Screenshot of video obtained by Redmond police shows Richard Sherman trying to break into the Redmond home of his in-laws.

Screenshot of video obtained by Redmond police shows Richard Sherman trying to break into the Redmond home of his in-laws.

Former Seattle Seahawks player Richard Sherman charged with five misdemeanors in King County

Charges were filed following an incident at home of Sherman’s in-laws in Redmond.

Former Seattle Seahawks player Richard Sherman has been officially charged with five different misdemeanors following an early morning incident outside his in-laws’ house earlier this week.

Sherman allegedly wrecked his vehicle on the side of a concrete freeway barrier before leaving the scene of the crash on foot. He then allegedly tried to force entry into his spouse’s parents’ house in Redmond before the police were called on him.

Police reports indicate that Sherman was initially cordial as he spoke with responding officers, but then the situation escalated as officers decided to initiate an arrest. An officer eventually had to tackle Sherman and a K-9 unit was used to help subdue him.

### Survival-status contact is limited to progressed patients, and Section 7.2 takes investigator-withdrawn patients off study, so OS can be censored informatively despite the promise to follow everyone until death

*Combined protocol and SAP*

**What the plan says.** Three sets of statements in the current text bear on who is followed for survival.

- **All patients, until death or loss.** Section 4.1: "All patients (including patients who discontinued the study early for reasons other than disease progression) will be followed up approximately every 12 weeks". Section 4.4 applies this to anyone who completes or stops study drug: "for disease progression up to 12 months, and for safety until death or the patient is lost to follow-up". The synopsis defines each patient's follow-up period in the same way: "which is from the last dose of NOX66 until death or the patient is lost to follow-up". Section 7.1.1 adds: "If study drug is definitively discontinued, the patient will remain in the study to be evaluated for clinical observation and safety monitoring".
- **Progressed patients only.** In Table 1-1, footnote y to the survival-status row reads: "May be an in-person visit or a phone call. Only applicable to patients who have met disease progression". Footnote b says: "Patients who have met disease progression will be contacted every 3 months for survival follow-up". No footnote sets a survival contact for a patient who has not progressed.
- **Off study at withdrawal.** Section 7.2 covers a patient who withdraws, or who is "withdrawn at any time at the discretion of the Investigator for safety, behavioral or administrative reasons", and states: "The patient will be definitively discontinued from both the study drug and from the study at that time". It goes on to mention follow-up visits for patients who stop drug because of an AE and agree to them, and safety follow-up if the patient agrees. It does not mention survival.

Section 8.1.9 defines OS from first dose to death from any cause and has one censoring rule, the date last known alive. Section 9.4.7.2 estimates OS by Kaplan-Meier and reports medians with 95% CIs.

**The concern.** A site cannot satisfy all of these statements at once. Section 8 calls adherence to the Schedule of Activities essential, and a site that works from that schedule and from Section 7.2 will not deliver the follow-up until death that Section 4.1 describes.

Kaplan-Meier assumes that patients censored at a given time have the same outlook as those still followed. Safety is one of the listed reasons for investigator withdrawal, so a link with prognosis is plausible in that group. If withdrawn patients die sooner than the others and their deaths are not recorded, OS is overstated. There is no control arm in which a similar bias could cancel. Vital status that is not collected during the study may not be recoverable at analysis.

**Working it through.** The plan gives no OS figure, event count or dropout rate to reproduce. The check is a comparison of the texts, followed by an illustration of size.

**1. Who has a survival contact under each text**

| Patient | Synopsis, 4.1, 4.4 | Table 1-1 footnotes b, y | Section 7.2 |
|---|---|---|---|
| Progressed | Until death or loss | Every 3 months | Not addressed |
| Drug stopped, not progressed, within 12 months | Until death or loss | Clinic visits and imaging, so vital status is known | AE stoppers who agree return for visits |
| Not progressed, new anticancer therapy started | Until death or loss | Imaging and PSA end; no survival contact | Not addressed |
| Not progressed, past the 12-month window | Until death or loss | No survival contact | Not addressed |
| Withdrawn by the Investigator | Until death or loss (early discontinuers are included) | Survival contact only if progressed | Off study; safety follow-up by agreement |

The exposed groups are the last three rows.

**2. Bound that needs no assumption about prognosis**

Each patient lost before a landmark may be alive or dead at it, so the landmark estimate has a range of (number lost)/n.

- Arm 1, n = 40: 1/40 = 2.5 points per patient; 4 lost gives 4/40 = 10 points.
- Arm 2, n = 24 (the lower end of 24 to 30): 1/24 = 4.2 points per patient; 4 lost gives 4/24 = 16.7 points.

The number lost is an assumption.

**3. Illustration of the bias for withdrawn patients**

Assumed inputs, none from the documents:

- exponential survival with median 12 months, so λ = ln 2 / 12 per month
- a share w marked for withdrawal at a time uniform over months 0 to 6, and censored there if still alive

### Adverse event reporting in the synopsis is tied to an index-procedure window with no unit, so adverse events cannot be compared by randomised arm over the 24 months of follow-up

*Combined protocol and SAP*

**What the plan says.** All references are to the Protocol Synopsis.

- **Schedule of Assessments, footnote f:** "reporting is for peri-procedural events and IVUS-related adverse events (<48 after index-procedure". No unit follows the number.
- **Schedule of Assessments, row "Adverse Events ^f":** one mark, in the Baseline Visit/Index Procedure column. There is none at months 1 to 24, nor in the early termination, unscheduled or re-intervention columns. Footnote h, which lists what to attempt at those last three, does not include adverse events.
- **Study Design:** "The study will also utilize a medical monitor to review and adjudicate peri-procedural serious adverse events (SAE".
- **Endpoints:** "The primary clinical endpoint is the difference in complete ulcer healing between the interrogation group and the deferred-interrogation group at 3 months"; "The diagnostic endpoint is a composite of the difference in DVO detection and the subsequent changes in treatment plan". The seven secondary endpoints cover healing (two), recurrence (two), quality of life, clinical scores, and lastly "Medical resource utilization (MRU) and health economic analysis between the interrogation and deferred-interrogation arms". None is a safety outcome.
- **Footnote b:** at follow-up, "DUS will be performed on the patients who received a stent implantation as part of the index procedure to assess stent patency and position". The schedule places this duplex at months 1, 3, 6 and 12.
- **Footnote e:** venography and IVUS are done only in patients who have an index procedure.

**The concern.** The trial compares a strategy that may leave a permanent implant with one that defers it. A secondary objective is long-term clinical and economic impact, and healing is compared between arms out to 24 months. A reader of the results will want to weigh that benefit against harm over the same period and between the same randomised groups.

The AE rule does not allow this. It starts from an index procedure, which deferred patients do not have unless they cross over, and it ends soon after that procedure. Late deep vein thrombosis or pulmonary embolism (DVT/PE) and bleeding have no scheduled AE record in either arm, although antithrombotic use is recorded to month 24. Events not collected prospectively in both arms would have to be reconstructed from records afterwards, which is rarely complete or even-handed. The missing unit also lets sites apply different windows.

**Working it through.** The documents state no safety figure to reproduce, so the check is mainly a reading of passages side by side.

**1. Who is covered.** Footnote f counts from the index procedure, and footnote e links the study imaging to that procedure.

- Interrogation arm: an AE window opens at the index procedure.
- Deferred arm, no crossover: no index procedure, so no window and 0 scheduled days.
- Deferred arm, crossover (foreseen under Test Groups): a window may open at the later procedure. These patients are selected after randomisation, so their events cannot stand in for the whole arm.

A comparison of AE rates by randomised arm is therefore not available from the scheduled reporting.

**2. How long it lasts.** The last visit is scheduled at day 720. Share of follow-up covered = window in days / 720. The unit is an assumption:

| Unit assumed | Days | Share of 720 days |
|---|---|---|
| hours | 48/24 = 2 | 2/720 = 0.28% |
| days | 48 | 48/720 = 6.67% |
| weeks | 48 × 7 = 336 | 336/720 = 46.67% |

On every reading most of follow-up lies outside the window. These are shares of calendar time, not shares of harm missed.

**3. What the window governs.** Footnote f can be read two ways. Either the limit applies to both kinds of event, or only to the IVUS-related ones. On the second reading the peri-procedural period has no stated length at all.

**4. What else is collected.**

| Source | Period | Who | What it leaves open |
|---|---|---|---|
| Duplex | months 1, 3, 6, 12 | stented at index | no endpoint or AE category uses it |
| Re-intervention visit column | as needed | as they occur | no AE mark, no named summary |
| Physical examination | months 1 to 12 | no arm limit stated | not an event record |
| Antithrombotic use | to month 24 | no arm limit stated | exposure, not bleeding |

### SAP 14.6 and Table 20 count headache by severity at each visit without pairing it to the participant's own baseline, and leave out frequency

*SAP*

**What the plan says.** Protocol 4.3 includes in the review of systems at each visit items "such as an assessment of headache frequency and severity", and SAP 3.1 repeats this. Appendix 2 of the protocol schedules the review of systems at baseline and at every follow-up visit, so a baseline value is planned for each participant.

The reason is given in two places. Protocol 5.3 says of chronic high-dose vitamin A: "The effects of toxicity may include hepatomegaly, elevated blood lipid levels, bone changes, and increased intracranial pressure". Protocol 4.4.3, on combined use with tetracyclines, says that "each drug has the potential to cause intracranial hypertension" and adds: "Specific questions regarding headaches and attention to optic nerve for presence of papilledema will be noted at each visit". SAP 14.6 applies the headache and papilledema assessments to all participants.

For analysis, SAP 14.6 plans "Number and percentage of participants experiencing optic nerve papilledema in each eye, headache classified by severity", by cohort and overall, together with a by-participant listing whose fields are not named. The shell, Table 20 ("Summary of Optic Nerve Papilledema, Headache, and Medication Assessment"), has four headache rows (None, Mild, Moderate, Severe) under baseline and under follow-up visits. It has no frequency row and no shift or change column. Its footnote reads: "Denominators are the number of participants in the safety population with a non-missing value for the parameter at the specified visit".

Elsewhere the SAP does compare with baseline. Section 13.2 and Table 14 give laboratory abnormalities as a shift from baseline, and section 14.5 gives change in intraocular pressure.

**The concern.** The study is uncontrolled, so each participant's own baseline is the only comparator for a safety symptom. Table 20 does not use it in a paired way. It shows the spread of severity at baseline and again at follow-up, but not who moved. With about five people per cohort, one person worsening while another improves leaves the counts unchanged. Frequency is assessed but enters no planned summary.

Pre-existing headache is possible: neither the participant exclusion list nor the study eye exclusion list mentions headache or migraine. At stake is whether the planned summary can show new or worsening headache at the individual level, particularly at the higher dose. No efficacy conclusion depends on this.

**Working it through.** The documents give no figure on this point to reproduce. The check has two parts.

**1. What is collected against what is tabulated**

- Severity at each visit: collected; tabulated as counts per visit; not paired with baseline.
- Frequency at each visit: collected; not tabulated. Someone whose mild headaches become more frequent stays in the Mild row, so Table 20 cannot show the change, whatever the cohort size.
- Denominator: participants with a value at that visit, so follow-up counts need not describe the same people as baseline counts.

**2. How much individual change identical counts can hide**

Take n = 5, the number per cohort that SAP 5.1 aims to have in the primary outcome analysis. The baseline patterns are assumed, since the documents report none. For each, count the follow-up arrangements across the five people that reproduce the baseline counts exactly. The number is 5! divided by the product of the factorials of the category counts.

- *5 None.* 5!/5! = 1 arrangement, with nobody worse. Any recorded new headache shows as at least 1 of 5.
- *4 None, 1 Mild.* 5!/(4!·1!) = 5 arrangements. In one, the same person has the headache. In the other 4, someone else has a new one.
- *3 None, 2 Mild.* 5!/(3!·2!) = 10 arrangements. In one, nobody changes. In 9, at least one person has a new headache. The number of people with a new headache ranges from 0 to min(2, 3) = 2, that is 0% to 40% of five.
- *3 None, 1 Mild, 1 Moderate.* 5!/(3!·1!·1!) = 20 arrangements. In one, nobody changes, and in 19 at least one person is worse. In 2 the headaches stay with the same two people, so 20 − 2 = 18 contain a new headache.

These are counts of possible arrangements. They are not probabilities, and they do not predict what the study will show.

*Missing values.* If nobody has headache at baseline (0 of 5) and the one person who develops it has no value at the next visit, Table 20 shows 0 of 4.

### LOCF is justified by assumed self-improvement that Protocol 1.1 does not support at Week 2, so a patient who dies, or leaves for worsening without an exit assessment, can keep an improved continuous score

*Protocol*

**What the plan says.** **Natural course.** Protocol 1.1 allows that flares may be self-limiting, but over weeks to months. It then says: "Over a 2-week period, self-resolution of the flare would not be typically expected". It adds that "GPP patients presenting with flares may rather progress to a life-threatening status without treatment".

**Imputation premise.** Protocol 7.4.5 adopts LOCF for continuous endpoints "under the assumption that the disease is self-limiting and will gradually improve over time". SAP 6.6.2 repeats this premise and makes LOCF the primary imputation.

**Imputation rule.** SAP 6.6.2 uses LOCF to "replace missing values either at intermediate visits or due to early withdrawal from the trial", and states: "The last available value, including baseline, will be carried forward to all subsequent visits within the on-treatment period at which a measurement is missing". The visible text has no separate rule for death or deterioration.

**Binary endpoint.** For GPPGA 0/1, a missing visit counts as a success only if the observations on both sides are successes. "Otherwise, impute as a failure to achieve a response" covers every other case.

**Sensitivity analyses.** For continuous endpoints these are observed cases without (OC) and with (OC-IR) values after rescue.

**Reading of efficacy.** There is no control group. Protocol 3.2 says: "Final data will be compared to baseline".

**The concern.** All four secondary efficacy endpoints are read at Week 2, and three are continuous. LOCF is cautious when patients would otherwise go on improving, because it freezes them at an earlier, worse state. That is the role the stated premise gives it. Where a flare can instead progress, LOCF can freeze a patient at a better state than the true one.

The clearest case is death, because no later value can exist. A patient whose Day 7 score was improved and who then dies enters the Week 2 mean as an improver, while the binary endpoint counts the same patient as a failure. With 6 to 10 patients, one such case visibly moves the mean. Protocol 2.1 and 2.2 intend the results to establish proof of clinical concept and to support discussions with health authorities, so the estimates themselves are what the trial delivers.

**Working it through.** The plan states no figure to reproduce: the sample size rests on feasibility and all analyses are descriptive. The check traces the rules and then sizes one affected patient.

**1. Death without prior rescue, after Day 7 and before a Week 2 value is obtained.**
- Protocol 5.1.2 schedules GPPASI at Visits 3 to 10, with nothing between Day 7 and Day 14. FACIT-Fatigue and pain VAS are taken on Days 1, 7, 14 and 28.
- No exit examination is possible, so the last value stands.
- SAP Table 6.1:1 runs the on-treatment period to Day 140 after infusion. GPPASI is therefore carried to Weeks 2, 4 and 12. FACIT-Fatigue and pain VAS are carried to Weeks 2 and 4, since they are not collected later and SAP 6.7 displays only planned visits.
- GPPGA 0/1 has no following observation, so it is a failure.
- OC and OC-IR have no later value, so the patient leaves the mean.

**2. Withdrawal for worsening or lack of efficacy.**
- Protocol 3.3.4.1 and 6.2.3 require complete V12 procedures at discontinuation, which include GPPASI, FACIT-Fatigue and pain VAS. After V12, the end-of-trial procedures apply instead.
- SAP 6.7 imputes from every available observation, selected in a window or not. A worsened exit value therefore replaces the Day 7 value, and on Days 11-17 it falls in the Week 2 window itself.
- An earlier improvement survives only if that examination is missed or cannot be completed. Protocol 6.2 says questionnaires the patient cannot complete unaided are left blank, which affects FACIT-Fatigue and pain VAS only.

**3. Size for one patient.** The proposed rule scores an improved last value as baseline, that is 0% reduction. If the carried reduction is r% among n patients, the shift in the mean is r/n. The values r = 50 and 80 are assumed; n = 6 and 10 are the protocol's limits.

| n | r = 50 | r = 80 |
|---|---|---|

Police reports read that Sherman was “polite” and “cooperative” once he was detained and brought to the hospital, reportedly even joking with the officers about the “merits” of his takedown.

Officers were able to obtain a warrant to test Sherman’s blood at the hospital under suspicion of intoxication. Police reports claim officers could smell the “obvious odor of intoxicants.”

After about a day of uncertainty regarding Sherman’s charges, the King County Prosecuting Attorney’s Office filed five misdemeanor charges against him Friday, July 16.

Sherman has been charged with driving while under the influence, reckless endangerment of roadway workers, resisting arrest, criminal trespassing domestic violence, and malicious mischief domestic violence.

Redmond police have maintained that the “domestic violence” tags on the criminal trespassing and malicious mischief charges are due to the fact that the charges involve family members, and not that he was directly violent toward them.

“I am deeply remorseful for my actions on Tuesday night. I behaved in a manner I am not proud of,” Sherman wrote in a statement on his Twitter account. “I have been dealing with some personal challenges over the last several months, but that is not an excuse for how I acted. The importance of mental and emotional health is extremely real and I vow to get the help I need.”

Sherman has no criminal history.

Sherman’s arraignment is at 2 p.m. July 16.


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